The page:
'Major lunar standstill' may reveal if Stonehenge is aligned with the moon

Full moon over Stonehenge.
A new investigation will determine whether Stonehenge has a link to the moon at the "major lunar standstill." (Image credit: oversnap/Shutterstock)

Stonehenge has aligned with the sun on the solstices for thousands of years, but is it possible that it also aligns with the moon? A once-in-a-generation event, known as a "major lunar standstill" is now underway, and scientists are ready to investigate whether ancient people built the monument to align with our natural satellite.

A major lunar standstill occurs every 18.6 years, when the moon rises and sets at a more northerly and southerly place along the horizon than usual, according to a statement from the Royal Astronomical Society. What's more, from our perspective on Earth, the moon will reach higher altitudes in the sky than the summer sun and lower altitudes than the winter sun.

This unique moon cycle is taking place this year and into 2025. "It's a long cycle. Archaeologists haven't had that many opportunities to study it [at Stonehenge]," Jennifer Wexler, senior properties historian with a speciality in prehistoric sites at English Heritage, an organization that oversees historic sites in England, told Live Science.

Related: Was Stonehenge an ancient calendar? A new study says no.

Stonehenge has gone through many phases of building and rebuilding, starting in about 3000 B.C. with the construction of a large, circular ditch that had an inner and outer bank and two entrances. On the inner circle within this monument, archaeologists have found 56 pits, dubbed Aubrey Holes for John Aubrey, a 17th-century antiquarian who first described them. It's possible the Aubrey Holes once held upright timbers or stones. But some hold cremation burials, as do other locations within Stonehenge. Strangely, many of the cremations are found in the southeastern part of Stonehenge, near three pits that likely once held timber posts, and which appear to align with the southerly moonrise of a major lunar standstill.

It appears that these southeastern burials, both in the Aubrey Holes and around them, remained meaningful, because in about 2500 B.C., when the famous large stones were initially placed, ancient builders put down the so-called four Station Stones in this spot. The long axis of the rectangle these stones form may align with the most southerly rising point of the moon, according to the statement.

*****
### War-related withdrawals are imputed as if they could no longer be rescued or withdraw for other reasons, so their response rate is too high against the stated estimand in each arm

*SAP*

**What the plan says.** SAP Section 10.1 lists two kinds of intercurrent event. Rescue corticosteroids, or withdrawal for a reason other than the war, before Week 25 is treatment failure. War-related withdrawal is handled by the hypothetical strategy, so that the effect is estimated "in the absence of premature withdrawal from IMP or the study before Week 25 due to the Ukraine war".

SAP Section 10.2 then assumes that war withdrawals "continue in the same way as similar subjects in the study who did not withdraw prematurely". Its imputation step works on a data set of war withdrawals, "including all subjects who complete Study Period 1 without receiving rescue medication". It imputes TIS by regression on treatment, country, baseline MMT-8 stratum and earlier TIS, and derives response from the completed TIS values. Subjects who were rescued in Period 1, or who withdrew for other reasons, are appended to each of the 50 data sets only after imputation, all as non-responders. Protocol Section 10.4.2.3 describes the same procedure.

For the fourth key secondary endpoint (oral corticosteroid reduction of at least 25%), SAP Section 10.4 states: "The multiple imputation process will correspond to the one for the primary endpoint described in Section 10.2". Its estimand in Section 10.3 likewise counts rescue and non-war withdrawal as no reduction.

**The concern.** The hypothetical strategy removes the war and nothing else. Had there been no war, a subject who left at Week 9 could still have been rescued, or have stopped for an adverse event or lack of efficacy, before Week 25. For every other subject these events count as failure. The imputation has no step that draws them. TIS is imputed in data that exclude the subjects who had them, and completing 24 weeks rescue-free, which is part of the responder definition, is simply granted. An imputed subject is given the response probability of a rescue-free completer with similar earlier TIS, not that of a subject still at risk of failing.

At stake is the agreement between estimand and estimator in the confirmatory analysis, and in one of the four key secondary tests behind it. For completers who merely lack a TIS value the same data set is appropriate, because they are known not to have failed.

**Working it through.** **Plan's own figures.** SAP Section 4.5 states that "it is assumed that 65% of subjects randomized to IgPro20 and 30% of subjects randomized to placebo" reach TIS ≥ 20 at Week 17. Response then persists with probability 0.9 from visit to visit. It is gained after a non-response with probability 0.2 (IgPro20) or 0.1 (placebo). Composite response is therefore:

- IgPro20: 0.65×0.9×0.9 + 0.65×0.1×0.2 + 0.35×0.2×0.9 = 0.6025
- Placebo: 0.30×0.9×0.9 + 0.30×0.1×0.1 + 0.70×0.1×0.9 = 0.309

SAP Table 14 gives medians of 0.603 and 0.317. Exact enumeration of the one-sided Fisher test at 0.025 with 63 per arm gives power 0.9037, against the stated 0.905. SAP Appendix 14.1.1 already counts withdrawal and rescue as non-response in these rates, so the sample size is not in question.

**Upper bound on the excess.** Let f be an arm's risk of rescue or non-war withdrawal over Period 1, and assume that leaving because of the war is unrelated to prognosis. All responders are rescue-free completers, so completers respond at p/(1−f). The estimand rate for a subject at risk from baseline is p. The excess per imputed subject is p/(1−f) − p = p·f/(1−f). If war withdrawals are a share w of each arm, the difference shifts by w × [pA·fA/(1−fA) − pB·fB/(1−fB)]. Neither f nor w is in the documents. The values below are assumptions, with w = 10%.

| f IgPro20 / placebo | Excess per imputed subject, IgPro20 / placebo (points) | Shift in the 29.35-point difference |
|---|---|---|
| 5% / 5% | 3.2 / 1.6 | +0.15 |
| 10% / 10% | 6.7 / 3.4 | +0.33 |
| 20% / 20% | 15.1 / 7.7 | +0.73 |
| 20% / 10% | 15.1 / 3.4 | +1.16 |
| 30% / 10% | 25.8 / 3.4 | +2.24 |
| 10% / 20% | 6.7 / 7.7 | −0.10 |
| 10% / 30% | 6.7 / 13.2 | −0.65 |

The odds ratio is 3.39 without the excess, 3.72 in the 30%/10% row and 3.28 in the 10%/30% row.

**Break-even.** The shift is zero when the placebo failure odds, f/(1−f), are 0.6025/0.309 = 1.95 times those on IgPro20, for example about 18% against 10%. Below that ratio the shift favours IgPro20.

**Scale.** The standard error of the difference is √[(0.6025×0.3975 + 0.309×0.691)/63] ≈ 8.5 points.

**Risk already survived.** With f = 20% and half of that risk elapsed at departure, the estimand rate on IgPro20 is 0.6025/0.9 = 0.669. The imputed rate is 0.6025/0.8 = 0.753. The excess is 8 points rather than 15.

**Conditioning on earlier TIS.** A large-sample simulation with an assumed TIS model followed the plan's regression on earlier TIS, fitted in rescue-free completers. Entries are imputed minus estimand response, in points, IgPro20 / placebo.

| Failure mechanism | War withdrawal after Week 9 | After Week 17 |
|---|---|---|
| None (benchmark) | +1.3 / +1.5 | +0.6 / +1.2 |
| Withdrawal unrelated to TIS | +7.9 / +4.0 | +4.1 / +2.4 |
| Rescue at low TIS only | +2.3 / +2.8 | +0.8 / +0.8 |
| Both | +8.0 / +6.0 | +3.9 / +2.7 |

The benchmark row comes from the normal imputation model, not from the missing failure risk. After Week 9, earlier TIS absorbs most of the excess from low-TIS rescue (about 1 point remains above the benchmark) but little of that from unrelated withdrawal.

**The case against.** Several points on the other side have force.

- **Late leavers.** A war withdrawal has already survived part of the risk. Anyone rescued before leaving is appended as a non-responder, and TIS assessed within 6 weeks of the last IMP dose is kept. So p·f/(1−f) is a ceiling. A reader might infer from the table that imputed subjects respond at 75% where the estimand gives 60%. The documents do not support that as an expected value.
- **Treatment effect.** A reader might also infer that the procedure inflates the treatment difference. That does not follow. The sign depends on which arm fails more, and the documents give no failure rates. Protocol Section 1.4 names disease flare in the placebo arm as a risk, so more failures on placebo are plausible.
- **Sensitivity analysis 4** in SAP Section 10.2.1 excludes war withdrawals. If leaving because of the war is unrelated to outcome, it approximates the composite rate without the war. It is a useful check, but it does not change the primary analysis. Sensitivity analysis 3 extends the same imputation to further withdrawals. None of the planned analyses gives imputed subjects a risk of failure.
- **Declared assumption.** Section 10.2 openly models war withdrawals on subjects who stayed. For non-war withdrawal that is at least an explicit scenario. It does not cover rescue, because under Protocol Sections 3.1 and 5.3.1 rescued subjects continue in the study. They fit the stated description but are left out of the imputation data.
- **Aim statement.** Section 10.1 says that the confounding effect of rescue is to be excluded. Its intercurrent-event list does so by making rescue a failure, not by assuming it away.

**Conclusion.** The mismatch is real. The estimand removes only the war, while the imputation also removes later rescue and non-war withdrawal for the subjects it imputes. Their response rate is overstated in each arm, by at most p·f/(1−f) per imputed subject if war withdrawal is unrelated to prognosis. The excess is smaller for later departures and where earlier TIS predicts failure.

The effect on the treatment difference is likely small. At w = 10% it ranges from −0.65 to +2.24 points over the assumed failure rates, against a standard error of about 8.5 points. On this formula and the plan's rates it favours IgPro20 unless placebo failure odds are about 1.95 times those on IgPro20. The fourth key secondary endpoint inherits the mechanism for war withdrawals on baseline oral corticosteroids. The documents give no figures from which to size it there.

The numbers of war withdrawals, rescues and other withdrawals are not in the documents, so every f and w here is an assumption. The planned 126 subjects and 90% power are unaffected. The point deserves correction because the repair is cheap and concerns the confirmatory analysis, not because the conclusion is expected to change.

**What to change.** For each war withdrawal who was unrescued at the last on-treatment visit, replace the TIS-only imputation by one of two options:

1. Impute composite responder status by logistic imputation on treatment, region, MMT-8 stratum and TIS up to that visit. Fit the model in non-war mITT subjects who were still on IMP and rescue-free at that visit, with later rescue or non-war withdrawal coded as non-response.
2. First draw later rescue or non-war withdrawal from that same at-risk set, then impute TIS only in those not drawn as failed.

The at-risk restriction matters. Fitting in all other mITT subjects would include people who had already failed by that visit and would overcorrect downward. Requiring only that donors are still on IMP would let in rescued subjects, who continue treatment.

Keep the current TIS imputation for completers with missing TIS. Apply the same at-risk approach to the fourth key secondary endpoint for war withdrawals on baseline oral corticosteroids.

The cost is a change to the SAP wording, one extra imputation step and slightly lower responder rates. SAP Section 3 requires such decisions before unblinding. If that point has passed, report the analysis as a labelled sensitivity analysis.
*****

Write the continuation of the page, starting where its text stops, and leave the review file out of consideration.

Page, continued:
"Stonehenge's architectural connection to the Sun is well known, but its link with the Moon is less well understood," Clive Ruggles, professor emeritus of archaeoastronomy at the University of Leicester, said in the statement. "The four Station Stones align with the Moon's extreme positions, and researchers have debated for years whether this was deliberate, and — if so — how this was achieved and what might have been its purpose."

Ancient people may have viewed the major lunar standstill as a sacred time, as they "would have been so much more aware of the sky than we are now," Wexler said. "These people also would have also been early farmers, so understanding these cycles would have been extremely important to them."

Perhaps people told their children or grandchildren about the moon's unique placement, she said. "It might have been part of the ancestral connection to Stonehenge as a place." 

During observations of the major lunar standstill at Stonehenge, researchers with Historic England, Oxford, Leicester and Bournemouth universities and the Royal Astronomical Society will examine different aspects at the site.

"We want to understand something of what it was like to experience these extreme Moonrises and sets," Amanda Chadburn, an archaeologist at the University of Oxford's Kellogg College, said in the statement, "and to witness their visual effects on the stones (for example, patterns of light and shadow), and consider modern influences like traffic and trees, and to document all of this through photography for future study."

Through 2024, the public is invited to Stonehenge for various events, including a pop-up planetarium, lectures and an online-only livestream of the southernmost moonrise at Stonehenge in June. The researchers are also collaborating with a team at Chimney Rock, Colorado, the site of a Chacoan settlement that may also align with the moon during the major lunar standstill.

Editor's Note: This was updated at 9:38 a.m. EDT on May 7 to note that the livestream of the moonrise in June is online only. There will be no in-person event.

Laura Geggel

Laura is the archaeology and Life's Little Mysteries editor at Live Science. She also reports on general science, including paleontology. Her work has appeared in The New York Times, Scholastic, Popular Science and Spectrum, a site on autism research. She has won multiple awards from the Society of Professional Journalists and the Washington Newspaper Publishers Association for her reporting at a weekly newspaper near Seattle. Laura holds a bachelor's degree in English literature and psychology from Washington University in St. Louis and a master's degree in science writing from NYU.